I am forever fascinated by sea life and all its magic. From above, the ocean may look like a blue monochromatic world but beneath the waves, it’s a place bursting with every color of the rainbow. If you’re a water lover like me, and you’ve dunked your head below the waterline, you’ll instantly see what I mean.
While I’ve always been passionate about the ocean before I sprouted gills and became a scuba diver, I fuelled my fire through swimming and snorkeling. I used to spend hours on the water and in the water, beachcombing and scouring tidal pools just to investigate some of the interesting creatures that lived in it.
Tide pools are a part of the intertidal zone, which is essentially a section of the ocean where water meets land. These shallow pools of water are exposed at low tide and submerged by the ocean at high tide. The intertidal zone is considered the smallest area of the world’s oceans, but also the best-known thanks to its ease of accessibility.
Compared to other oceanic zones, tide pools have the greatest variation in environmental factors. Harsh temperatures, evaporation, and powerful waves are just some of the natural forces affecting this zone. Because of this somewhat extreme environment, creatures living in the intertidal zone have special adaptations to withstand; desiccation, wave action, changes in salinity, sudden temperature changes and other challenges thrown their way.
In Canada, we are blessed to have access to shorelines touching three different oceans; the Atlantic, Pacific, and Arctic. Not only that, but we are also situated along the Great Lakes, the largest freshwater lakes in the world.
As Canadians, water is all around us, and so are the creatures that call this aquatic realm home. However, as much as we are surrounded by a watery world, unfortunately not everyone gets to glimpse what is beneath the tideline. That being said, even if your not a fan of snorkeling or scuba diving, the underwater world can still be right at your fingertips through tide pools.
Thanks to their iconic name and beautiful appearance, sea stars are one of the most beloved creatures of the sea. As a member of the echinoderm phylum, some of the sea star’s closest relatives include sea urchins, sea cucumbers, sea lilies and sand dollars.
In spite of lacking a brain, sea stars have developed chemosensory and regenerative capabilities allowing them to sense their environment and heal themselves. Accordingly, starfish are assumed to pick up rather limited information from the surroundings and guide themselves by olfaction. They can also regenerate lost limbs and in some cases, entire segments of their bodies.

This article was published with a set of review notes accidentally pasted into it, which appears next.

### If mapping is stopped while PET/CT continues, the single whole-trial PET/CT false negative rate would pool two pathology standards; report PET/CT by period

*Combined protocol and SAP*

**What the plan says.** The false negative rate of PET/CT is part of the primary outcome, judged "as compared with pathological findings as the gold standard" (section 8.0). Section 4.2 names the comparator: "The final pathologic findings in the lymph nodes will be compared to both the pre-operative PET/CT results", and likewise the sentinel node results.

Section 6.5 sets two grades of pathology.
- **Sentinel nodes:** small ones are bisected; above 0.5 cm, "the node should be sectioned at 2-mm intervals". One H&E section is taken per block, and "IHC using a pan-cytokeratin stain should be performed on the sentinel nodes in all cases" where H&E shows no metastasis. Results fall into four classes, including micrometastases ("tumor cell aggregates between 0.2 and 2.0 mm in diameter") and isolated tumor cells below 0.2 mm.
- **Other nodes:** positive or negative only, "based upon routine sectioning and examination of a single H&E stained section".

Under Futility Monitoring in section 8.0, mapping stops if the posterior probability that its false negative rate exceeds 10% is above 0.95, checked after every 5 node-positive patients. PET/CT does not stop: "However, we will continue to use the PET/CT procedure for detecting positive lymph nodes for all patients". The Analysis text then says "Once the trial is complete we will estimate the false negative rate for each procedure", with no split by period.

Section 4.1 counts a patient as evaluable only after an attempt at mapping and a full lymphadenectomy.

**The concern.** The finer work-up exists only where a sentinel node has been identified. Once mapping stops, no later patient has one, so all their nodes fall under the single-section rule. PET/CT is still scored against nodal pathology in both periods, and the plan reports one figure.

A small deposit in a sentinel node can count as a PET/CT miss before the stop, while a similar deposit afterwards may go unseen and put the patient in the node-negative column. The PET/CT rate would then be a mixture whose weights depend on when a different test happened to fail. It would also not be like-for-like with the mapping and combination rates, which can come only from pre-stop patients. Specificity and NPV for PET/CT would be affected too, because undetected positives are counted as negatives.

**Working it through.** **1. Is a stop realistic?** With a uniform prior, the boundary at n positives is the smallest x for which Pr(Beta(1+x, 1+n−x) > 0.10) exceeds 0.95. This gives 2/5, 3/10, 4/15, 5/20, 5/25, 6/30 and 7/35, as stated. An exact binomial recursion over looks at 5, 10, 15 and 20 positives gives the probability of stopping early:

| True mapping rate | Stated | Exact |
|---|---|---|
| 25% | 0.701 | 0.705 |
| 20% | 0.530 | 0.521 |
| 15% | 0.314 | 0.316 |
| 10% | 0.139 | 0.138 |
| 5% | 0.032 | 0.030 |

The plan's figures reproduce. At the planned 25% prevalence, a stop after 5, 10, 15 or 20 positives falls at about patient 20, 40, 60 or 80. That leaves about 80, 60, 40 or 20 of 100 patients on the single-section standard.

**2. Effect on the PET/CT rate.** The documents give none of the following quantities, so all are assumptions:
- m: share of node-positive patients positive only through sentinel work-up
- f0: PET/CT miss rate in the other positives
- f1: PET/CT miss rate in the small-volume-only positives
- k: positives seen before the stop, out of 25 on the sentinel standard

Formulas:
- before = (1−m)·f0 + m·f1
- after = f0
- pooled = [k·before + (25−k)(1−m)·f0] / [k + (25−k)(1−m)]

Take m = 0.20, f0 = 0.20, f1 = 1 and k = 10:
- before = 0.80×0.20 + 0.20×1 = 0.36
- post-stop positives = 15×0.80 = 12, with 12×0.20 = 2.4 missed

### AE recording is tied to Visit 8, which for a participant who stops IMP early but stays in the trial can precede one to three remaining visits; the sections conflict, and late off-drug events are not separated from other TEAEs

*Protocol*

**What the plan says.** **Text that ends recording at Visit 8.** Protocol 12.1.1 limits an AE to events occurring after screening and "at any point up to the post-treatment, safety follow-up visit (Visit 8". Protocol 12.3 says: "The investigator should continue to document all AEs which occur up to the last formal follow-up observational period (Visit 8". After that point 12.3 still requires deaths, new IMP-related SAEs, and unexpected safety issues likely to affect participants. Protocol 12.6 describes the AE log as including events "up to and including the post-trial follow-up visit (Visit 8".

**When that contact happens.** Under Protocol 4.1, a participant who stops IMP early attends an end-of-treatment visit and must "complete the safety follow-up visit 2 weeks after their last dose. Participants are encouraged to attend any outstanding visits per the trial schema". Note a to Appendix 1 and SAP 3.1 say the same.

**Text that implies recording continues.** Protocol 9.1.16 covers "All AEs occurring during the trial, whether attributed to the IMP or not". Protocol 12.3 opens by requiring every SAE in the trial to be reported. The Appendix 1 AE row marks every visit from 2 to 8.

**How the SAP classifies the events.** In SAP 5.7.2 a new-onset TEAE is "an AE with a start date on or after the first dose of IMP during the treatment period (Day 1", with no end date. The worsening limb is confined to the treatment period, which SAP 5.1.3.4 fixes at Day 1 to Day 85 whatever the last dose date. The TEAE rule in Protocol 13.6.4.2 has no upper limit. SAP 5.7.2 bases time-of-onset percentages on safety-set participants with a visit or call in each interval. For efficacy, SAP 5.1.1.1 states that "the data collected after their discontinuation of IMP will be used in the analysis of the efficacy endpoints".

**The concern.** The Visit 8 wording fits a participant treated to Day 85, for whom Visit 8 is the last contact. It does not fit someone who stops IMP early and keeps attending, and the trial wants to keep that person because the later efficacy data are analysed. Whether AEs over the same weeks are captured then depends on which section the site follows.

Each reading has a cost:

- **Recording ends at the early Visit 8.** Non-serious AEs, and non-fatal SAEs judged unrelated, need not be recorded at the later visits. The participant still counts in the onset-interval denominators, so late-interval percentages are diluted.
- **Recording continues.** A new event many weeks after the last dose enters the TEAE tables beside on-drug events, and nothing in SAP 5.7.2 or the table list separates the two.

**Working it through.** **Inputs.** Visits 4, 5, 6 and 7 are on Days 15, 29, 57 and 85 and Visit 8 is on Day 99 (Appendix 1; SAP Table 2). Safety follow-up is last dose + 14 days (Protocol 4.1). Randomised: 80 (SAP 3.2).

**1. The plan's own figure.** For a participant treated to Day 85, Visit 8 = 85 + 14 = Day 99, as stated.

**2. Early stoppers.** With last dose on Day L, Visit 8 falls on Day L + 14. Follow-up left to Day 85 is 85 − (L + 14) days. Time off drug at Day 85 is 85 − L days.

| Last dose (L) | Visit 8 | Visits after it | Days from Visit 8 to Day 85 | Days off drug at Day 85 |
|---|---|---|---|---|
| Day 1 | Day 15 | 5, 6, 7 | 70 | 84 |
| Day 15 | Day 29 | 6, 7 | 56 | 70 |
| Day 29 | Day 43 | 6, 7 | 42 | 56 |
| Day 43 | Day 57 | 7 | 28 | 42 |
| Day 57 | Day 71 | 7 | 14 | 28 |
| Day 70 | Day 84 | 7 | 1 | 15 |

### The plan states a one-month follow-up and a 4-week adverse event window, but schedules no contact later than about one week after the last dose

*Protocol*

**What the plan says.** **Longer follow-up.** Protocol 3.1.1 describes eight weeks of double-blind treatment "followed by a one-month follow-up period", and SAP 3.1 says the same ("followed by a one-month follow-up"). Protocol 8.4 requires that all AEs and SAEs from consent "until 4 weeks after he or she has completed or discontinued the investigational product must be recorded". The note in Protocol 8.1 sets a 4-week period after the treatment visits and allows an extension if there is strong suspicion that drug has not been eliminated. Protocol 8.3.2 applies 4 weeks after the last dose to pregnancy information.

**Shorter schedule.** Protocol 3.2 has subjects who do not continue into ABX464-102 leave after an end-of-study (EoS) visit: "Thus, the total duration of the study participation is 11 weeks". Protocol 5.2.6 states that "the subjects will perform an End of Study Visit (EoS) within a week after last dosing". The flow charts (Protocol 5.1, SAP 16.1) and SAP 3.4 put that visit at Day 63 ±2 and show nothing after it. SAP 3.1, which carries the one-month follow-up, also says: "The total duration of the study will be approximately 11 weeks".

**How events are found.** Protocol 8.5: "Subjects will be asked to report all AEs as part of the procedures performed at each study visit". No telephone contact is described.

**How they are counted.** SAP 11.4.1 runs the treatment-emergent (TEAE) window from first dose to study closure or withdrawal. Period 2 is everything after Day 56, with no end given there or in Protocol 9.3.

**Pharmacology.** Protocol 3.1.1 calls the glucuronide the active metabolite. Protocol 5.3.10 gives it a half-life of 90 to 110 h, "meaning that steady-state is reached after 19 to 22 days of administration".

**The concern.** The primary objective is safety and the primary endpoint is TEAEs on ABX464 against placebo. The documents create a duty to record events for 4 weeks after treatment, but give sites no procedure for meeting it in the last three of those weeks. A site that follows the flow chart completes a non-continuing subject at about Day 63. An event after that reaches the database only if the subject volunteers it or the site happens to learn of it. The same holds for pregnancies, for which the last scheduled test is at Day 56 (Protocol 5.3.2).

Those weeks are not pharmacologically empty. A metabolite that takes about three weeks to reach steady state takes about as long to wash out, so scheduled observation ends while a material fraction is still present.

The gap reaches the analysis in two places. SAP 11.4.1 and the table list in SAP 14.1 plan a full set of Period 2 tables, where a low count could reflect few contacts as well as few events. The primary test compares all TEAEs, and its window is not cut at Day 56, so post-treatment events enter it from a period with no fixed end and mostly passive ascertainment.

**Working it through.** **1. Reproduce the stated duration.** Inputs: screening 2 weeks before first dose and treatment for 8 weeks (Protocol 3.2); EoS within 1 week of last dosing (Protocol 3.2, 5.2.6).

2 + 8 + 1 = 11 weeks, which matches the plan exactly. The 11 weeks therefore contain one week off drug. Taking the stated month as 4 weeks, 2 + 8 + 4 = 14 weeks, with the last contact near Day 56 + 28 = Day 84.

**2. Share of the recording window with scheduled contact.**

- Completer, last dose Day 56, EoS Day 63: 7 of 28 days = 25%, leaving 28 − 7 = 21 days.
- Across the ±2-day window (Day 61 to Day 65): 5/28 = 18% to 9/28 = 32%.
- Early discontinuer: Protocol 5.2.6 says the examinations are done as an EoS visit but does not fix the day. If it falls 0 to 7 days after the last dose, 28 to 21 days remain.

Species in the Spotlight: While sea stars may look like dainty little decorations on the ocean floor, there is so much more to this species than what first meets the eye. Read more about sea stars as we spotlight this incredible oceanic creature.
Sea stars are found throughout all the world’s oceans. They have learned to live in all kinds of different oceanic habitats from the warm intertidal zone of the tropics to the harsh and frigid poles. The waters off the Canadian east coast are home to many different species of sea stars. They can be found on rocky and sandy substrates where they feed on mollusks and other benthic organisms. Some common species include; common sea star (Asterias vulgaris), blood star (Henricia sanguinolenta), common sun star (Crossaster papposus) and purple sun star (Solaster endeca). Many of these species come in startling arrays of colours such as purple, pink, oranges and yellows.
Sea stars are often called keystone species because of their ability to influence the structure of the entire intertidal community. In the north Atlantic, sea stars prey primarily on mollusks – specifically mussels. If sea stars were removed from the ecosystem, the mollusk population would greatly increase, affecting the intertidal Atlantic and all its encompassing organisms.
Sometimes called the hedgehogs of the sea, sea urchins are an unconventional animal possessing a hard calcareous shell, called a test, paired with prickly movable spines used for passive defense. Between sea urchin spines, are hundreds of tube feet used for attaching to substrate, capturing food and locomotion.
Like their relatives the sea star, sea urchins also have the ability to regenerate. If a spine is damaged or lost, they can rebuild it. Their regenerative capabilities however only extend so far. If the damage is too extensive (i.e. to their shell), the urchin cannot heal.